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Legislatures and Government Spending: Evidence from Democratic Countries

  • Roberto Ricciuti

This paper studies the relationship between the legislature size with respect to general government and welfare spending. According to the theory, the legislature size has an indefinite effect on government spending because logrolling and transaction costs have canceling effects. Bicameralism is expected to have a negative effect because of the increased transaction cost of finding a viable majority in two houses with different constituencies. The study uses a cross-section of 75 countries over the period 1990-1998 controlling for some institutional features that differ among countries. We find that both legislature size and bicameralism do not have a significant effect on the two types of spending.

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Article provided by IUP Publications in its journal The IUP Journal of Governance and Public Policy.

Volume (Year): V (2010)
Issue (Month): 1 & 2 (March & June)
Pages: 41-58

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Handle: RePEc:icf:icfjgp:v:05:y:2010:i:1&2:p:41-58
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  1. David Austen-Smith, 2000. "Redistributing Income under Proportional Representation," Journal of Political Economy, University of Chicago Press, vol. 108(6), pages 1235-1269, December.
  2. Persson, T. & Roland, G. & Tabellini, G., 1997. "Comparative Politics and Public Finance," Papers 633, Stockholm - International Economic Studies.
  3. Rodrik, Dani, 1996. "Why do More Open Economies Have Bigger Governments?," CEPR Discussion Papers 1388, C.E.P.R. Discussion Papers.
  4. Bradbury, John Charles & Crain, W. Mark, 2001. "Legislative organization and government spending: cross-country evidence," Journal of Public Economics, Elsevier, vol. 82(3), pages 309-325, December.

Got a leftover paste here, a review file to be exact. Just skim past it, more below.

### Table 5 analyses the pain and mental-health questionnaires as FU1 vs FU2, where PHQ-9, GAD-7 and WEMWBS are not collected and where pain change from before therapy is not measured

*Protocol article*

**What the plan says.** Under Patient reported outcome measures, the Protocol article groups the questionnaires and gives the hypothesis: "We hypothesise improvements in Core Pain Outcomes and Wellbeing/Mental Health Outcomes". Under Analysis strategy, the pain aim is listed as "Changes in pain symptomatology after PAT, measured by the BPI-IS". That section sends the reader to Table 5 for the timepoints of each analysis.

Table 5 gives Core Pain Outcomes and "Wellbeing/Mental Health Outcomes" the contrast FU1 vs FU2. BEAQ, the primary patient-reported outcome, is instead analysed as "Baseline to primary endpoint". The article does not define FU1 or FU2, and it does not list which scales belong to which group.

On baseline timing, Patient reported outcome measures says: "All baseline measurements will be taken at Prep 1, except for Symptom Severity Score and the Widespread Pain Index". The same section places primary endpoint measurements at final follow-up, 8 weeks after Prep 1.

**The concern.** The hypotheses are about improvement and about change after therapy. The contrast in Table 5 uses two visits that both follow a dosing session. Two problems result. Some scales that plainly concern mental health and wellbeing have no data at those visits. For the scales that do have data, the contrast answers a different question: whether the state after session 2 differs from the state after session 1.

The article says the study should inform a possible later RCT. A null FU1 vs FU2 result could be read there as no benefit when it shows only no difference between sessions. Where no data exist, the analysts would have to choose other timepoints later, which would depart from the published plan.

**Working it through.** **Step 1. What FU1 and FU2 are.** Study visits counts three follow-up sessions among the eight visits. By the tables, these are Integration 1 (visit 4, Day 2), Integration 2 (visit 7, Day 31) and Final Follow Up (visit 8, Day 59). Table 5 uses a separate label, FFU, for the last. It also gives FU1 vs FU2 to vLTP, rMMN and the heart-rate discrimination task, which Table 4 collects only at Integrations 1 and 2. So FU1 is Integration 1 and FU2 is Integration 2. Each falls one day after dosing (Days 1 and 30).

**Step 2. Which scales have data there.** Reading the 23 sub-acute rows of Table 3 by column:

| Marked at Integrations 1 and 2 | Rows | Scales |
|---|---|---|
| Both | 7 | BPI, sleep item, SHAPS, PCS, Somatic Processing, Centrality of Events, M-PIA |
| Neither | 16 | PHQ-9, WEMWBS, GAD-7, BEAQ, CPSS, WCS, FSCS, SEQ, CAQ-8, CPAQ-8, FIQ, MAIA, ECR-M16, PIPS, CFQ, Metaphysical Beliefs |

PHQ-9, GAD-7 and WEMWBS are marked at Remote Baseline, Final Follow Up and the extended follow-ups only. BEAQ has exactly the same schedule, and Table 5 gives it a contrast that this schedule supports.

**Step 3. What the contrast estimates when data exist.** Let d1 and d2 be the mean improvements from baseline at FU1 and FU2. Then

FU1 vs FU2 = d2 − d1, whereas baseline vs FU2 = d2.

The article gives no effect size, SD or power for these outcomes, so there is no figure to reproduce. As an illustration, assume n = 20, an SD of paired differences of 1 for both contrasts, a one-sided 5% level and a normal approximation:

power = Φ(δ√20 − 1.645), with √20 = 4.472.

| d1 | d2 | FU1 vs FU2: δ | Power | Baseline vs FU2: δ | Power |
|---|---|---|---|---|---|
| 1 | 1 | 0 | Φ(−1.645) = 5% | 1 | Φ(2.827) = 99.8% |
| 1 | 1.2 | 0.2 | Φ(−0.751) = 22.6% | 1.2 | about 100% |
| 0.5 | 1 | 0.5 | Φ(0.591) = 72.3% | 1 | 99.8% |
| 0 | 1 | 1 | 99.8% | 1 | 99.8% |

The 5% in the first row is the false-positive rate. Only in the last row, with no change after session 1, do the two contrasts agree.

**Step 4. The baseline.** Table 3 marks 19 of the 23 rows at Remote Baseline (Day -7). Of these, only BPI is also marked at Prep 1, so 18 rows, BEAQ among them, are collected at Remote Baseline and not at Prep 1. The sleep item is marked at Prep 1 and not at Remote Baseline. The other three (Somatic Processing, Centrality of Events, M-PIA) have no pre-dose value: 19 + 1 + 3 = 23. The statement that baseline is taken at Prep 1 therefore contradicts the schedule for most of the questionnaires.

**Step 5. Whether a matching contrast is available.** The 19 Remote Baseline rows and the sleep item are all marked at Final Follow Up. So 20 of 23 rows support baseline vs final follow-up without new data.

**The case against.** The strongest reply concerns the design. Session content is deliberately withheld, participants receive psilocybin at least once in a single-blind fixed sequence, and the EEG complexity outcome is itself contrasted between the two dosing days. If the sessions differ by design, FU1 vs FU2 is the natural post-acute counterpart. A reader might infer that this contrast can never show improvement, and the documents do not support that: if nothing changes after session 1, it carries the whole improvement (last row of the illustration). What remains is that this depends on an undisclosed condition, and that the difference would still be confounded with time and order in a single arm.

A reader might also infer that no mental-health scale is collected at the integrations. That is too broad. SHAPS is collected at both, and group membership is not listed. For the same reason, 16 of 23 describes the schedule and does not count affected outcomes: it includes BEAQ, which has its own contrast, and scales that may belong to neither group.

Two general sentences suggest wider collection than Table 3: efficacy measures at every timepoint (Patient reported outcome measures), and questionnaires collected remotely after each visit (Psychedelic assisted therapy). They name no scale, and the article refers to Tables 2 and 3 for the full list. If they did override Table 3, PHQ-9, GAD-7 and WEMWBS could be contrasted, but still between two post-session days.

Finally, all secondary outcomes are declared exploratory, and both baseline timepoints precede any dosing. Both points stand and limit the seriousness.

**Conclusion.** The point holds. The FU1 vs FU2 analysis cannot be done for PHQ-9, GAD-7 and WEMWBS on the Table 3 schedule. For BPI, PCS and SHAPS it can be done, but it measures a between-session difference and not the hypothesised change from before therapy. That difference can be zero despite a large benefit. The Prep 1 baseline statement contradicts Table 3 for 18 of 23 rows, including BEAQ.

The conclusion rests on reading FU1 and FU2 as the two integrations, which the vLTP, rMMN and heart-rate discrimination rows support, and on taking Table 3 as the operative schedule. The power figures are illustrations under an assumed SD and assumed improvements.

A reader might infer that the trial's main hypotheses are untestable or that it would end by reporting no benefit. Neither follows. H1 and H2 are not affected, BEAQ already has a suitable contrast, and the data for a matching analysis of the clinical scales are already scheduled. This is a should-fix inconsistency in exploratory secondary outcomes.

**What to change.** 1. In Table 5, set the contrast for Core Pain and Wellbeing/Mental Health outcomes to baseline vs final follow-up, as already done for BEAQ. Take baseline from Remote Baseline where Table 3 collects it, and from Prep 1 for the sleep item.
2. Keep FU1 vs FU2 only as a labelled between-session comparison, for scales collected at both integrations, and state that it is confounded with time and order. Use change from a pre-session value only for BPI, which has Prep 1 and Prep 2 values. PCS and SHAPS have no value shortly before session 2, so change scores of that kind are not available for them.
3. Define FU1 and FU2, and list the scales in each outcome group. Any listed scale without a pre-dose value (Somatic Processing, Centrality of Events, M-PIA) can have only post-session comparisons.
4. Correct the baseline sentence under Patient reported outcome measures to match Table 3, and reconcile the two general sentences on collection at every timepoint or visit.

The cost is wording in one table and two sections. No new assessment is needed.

5. Gilligan, Thomas W & Matsusaka, John G, 1995. "Deviations from Constituent Interests: The Role of Legislative Structure and Political Parties in the States," Economic Inquiry, Western Economic Association International, vol. 33(3), pages 383-401, July.
  6. Roberto Perotti & Massimo V. Rostagno & Gian-Maria Milesi-Ferretti, 2001. "Electoral System and Public Spending," IMF Working Papers 01/22, International Monetary Fund.
  7. Roger B. Myerson & Daniel Diermeier, 1999. "Bicameralism and Its Consequences for the Internal Organization of Legislatures," American Economic Review, American Economic Association, vol. 89(5), pages 1182-1196, December.
  8. Torsten Persson & Guido Tabellini, 2005. "The Economic Effects of Constitutions," MIT Press Books, The MIT Press, edition 1, volume 1, number 0262661926, June.
  9. Weingast, Barry R & Shepsle, Kenneth A & Johnsen, Christopher, 1981. "The Political Economy of Benefits and Costs: A Neoclassical Approach to Distributive Politics," Journal of Political Economy, University of Chicago Press, vol. 89(4), pages 642-64, August.
  10. Avinash Dixit & Gene M. Grossman & Faruk Gul, 2000. "The Dynamics of Political Compromise," Journal of Political Economy, University of Chicago Press, vol. 108(3), pages 531-568, June.
  11. John Charles Bradbury & W. Mark Crain, 2002. "Bicameral Legislatures and Fiscal Policy," Southern Economic Journal, Southern Economic Association, vol. 68(3), pages 646-659, January.
  12. Marilyn Young & Michael Reksulak & William F. Shughart, 2001. "The Political Economy of the IRS," Economics and Politics, Wiley Blackwell, vol. 13(2), pages 201-220, 07.
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